Jerry Airola spent ten months working as a reserve deputy sheriff in Merced County, California.
In July, George Knapp asked, "If I call the department, they will tell me you are a cop there?" Jerry Airola replied, "Absolutely. Matter of fact, you can call the sheriff there."
When Jerry Airola began his campaign for sheriff earlier this year, his TV ads made the claim again. "I'm a cop, a businessman, and a father."
Sheriff candidate Jerry Airola is attempting to sue the current sheriff and the head of the police union for defamation but it appears that Airola has done plenty to muddy the waters himself.
There is only one period in Jerry Airola's life when he served full time as a police officer. He became a patrol officer in 1991 in the small farming town of Los Banos, California. In 1993, he was fired.
In 2004, after moving to Las Vegas and forming a helicopter business, he convinced the sheriff of Merced County, California to swear him in as a part-time, reserve deputy.
Airola told the Eyewitness News I-Team that he flew from Las Vegas to Merced on weekends when he had the time and worked 10 to 15 hours per month, flying his helicopters.
Why did he want a law enforcement credential? In an interview with Eyewitness News in July 2006, Airola said he did talk with the sheriff of Merced County. "I told him I'm going to run for sheriff in Clark County and he knew that. I need to get my foot back in the door of law enforcement," Airola said.
Ten months later, in September 2005, the sheriff terminated Airola for a simple reason -- it's against the law to be a peace officer in California while being a resident of another state.
The sheriff confirmed this in a letter to Eyewitness News. But this did not stop Airola from telling people that he is still a sworn officer. In December 2005, months after he was let go by Merced, Airola appeared before the Boulder City council. He asked the council to trust him.
"I've never been told I can't be trusted. I've been a police officer since 1985 and still today am a sworn full time police officer. It's a personal insult to me to tell me I can't be trusted," Airola told the council.
However, Airola was not a police officer in 1985. He didn't begin in Los Banos until 1991. His claim to the council that he was still a full time officer was simply untrue. He'd been canned months before.
When Airola began his campaign for sheriff earlier this year, his TV ads made the claim again. "I'm a cop, a businessman, and a father." Businessman yes, cop no. His company and campaign websites continued to claim that Airola was still a sworn officer more than a year after he was let go from his part-time job.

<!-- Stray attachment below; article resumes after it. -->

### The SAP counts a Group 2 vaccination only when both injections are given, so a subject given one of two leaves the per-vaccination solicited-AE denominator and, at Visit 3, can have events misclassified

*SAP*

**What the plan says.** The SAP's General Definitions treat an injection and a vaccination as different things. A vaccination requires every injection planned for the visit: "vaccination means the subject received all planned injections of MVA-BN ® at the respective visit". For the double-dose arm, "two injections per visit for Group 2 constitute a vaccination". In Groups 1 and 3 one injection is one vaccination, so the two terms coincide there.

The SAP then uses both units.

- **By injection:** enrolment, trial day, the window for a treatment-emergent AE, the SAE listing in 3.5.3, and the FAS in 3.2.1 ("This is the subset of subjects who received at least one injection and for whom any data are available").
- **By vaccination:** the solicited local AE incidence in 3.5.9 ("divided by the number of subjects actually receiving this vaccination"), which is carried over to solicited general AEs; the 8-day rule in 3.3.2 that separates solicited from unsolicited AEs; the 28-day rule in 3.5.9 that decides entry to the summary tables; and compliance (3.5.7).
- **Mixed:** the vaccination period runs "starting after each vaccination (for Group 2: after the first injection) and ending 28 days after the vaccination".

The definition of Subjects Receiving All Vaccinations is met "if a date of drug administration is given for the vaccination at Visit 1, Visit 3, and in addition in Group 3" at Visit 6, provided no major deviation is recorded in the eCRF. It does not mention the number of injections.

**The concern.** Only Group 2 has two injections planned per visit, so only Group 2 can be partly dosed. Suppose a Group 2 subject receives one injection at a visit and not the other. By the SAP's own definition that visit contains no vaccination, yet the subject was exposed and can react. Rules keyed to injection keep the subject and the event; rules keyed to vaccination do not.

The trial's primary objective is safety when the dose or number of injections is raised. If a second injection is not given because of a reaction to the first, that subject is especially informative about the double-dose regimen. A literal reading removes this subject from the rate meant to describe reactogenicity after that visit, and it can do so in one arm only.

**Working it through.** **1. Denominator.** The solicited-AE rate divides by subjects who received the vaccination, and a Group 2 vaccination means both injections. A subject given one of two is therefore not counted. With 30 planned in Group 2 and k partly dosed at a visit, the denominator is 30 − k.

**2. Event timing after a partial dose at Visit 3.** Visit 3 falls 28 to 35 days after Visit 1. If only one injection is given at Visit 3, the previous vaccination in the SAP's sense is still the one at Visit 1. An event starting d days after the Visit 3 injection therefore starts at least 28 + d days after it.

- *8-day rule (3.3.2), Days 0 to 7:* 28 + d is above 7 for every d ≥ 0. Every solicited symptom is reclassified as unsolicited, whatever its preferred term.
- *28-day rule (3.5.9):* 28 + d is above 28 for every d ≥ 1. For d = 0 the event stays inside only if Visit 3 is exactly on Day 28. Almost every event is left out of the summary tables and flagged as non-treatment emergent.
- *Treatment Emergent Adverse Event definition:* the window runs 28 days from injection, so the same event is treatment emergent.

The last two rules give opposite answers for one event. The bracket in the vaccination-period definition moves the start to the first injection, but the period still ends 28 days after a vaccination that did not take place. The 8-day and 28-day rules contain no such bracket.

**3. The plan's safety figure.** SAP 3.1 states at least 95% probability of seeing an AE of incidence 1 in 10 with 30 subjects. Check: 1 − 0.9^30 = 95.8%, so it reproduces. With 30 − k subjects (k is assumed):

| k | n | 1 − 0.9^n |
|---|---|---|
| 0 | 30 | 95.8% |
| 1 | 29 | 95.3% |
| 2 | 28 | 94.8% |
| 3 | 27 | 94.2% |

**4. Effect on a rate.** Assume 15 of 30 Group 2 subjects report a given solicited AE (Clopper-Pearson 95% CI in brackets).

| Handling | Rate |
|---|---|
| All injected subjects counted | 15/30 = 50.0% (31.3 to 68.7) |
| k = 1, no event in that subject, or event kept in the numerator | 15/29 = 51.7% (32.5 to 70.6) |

In media appearances this summer, he told reporters that he still serves in Merced. On Face to Face with Jon Ralston, he whipped out a police identification. "It say's Jerry Airola, Deputy Sheriff."
When questioned by the Eyewitness News I-Team, Airola continued the claim.
George Knapp: "If I call the department, they will tell me you are a cop there?
Jerry Airola, sheriff candidate: "Absolutely. Matter of fact, you can call the sheriff there."
Eyewitness News did call, and the sheriff confirmed to us that Airola was asked to leave the department nearly a year before. Airola was also inaccurate when he told us he had taken a leave of absence from Merced. It was not a leave, according to the sheriff. It was a permanent separation since Airola could not legally serve there.
There are other cloudy claims in Airola's background. In the 1990's, Airola owned a company that sold water purification systems in Las Vegas. He gave himself a title as director of engineering, even though he is not an engineer.
In two separate newspaper articles, Airola is identified as an engineer. One of those articles listed the colleges he supposedly attended, including earning a masters degree in chemical engineering from San Jose State. That university told Eyewitness News that Airola was never a student there.
Airola told Jon Ralston he has no idea how two different reporters got the idea he had college degrees in engineering. "It doesn't make sense. I certainly didn't say it."
This is a full-page newspaper ad from 1999, paid for by Airola, written by Airola, describing himself as Jerry Airola, chemical engineer. The article states that Airola has been a chemical engineer since 1984, which is one year after he graduated from high school, and a year before he supposedly became a cop. Attorneys for Sheriff Bill Young and head of the police union, Dave Kallas say it's Airola who's been lying about his background, and they intend to prove it if the case ever gets to court.
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